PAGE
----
456 F2d 201 Hartford Fire Insurance Company v. National Labor Relations Board

456 F.2d 201

79 L.R.R.M. (BNA) 3007, 67 Lab.Cas. P 12,527


No. 71-1385.

United States Court of Appeals,
Eighth Circuit.

March 22, 1972.
Rehearing and Rehearing En Banc Denied April 18, 1972.

John M. Flynn, Atty., N.L.R.B., Washington, D. C., Peter G. Nash, Gen. Counsel, Marcel Mallet-Prevost, Asst. Gen. Counsel, Jerome N. Weinstein, Morton Namrow, Attys., N.L.R.B., for respondent.

Lawrence M. Cohen, Lederer, Fox & Grove, Chicago, Ill., for petitioner.

Before GIBSON, HEANEY and ROSS, Circuit Judges.


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Petition for review and cross-application for enforcement of a Decision and Order of the National Labor Relations Board, reported at 191 N.L.R.B. No. 78.


The Board found that the Hartford Fire Insurance Company (Hartford) had not bargained in good faith with the Office and Professional Employees Union, Local 320, AFL-CIO (Union), after that Union's certification as the bargaining representative for Hartford's claims adjustors, in violation of Sec. 8(a)(5) and (1) of the National Labor Relations Act, 29 U.S.C. Sec. 151 et seq., and that Hartford had engaged in an unfair labor practice by granting unilateral wage increases to some adjustors during the pendency of the bargaining, also in violation of Sec. 8(a) (5) and (1). The Board ordered Hartford to bargain in good faith and to make no more wage increases without bargaining.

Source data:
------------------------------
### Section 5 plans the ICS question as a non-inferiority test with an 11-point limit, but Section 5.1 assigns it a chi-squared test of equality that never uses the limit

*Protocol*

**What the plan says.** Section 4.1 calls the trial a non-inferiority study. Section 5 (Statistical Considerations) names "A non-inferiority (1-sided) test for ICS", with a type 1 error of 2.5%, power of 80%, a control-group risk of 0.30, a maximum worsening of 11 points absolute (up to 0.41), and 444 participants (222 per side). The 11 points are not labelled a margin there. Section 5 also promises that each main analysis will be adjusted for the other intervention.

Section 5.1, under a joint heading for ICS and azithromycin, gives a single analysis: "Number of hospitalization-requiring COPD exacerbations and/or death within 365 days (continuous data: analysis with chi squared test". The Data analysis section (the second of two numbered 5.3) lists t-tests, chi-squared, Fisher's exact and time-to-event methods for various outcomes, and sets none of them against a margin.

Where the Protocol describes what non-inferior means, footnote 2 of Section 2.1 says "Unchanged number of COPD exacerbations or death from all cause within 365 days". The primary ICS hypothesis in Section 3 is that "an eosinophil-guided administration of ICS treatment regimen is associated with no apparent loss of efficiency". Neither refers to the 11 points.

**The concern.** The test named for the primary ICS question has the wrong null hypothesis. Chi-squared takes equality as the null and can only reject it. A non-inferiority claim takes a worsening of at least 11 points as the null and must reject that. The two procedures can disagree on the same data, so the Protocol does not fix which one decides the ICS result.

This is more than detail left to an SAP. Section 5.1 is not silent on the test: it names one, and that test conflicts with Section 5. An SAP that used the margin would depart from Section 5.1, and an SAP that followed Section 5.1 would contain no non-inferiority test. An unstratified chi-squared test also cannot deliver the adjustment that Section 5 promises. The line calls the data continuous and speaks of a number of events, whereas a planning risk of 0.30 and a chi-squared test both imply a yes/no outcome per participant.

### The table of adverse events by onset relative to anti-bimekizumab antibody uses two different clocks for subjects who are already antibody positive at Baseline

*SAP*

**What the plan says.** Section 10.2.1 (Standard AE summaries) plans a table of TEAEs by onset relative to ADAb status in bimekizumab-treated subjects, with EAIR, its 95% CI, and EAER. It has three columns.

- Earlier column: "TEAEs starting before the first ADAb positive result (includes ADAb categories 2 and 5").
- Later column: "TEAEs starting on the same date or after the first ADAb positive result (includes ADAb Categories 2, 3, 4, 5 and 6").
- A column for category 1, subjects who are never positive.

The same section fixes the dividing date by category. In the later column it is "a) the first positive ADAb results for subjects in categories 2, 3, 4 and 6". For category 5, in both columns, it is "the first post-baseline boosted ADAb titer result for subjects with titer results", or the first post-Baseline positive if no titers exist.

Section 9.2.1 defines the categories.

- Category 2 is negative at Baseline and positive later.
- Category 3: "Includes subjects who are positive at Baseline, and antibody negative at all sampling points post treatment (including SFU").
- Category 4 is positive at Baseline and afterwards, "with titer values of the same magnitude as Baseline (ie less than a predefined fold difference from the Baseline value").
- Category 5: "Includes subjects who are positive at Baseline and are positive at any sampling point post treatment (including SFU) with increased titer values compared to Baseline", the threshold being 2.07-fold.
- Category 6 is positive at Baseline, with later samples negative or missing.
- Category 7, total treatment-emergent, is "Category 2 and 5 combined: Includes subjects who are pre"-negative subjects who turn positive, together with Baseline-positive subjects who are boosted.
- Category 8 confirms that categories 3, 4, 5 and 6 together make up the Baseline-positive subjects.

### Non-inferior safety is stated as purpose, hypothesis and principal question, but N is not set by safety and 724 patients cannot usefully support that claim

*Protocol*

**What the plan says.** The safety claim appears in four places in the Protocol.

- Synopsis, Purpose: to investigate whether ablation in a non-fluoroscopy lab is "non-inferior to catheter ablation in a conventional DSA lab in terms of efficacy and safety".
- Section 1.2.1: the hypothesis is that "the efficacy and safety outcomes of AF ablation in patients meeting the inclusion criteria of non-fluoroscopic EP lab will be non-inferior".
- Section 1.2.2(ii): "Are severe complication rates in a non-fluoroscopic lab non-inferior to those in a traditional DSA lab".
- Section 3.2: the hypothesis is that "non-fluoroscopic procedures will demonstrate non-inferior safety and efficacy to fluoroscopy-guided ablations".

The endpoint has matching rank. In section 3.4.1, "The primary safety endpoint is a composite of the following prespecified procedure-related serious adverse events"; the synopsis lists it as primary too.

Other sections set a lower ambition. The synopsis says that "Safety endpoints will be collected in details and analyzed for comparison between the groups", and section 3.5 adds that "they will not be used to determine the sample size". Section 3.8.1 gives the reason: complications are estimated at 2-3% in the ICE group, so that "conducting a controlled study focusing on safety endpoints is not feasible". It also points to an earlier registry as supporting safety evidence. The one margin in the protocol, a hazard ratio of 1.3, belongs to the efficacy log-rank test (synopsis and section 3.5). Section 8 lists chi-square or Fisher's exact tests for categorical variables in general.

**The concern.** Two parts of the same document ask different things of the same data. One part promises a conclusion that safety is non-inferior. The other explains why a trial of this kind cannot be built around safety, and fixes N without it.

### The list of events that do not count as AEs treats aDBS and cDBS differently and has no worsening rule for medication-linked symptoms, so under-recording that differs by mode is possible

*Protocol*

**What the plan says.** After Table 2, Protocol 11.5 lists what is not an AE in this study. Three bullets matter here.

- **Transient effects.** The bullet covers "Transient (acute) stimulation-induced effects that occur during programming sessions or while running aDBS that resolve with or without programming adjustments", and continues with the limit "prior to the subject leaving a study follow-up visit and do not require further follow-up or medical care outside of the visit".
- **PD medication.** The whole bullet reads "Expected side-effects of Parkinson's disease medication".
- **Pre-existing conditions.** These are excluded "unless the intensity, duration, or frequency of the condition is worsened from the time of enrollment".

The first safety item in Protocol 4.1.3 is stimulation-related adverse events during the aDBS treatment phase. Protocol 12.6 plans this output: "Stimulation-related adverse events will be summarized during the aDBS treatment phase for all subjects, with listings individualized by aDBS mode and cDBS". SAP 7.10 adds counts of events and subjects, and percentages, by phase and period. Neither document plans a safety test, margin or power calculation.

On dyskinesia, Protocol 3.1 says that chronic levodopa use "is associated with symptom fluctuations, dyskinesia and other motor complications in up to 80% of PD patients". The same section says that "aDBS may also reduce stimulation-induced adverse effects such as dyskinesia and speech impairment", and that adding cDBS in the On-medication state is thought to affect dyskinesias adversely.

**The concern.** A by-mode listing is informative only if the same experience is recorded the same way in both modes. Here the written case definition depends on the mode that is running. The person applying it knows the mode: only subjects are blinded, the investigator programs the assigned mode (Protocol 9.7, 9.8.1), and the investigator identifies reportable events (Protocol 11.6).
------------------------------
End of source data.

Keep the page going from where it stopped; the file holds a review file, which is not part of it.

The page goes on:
Hartford contends that there is not sufficient evidence on the record considered as a whole to support the Board's findings both as to the refusal to bargain in good faith and the wage increases. We have reviewed the record in accordance with Universal Camera Corp. v. NLRB, 340 U.S. 474, 71 S.Ct. 456, 95 L.Ed. 456 (1951), and find that there is substantial evidence to support the Board's findings.


A. The Collective Bargaining Sessions: The bargaining sessions got off to a rather slow start due to Hartford's delay in furnishing requested bargaining information to the Union. The parties met a total of thirteen times between July 14, 1969, and January 15, 1970. At the first three bargaining sessions a number of specific issues were resolved, some being the result of the Union accepting Hartford's proposals and the others resulting from Hartford's acceptance of the Union's proposals. At the sixth bargaining session an attorney from Chicago became the negotiator for the Company.


The Trial Examiner found that the Chicago attorney frequently interrupted the ensuing bargaining sessions with time-consuming "[a]rticle reading, story telling and philosophical discussions." Hartford contends its negotiator was attempting to persuade the Union to his thinking, and convince the Union of the Company's thinking. However, no realistic counter-proposals were subsequently offered by the Company; although it alleged on several occasions that it had some, these were never presented to the Union. No new areas of agreement were reached in spite of some counterproposals offered by the Union and its often indicated willingness to listen to other offers by Hartford, which were never revealed. In fact Hartford subsequently retreated from previously agreed items. The sum total of these actions was that negotiations were not as far along at the thirteenth bargaining session as they were at the third.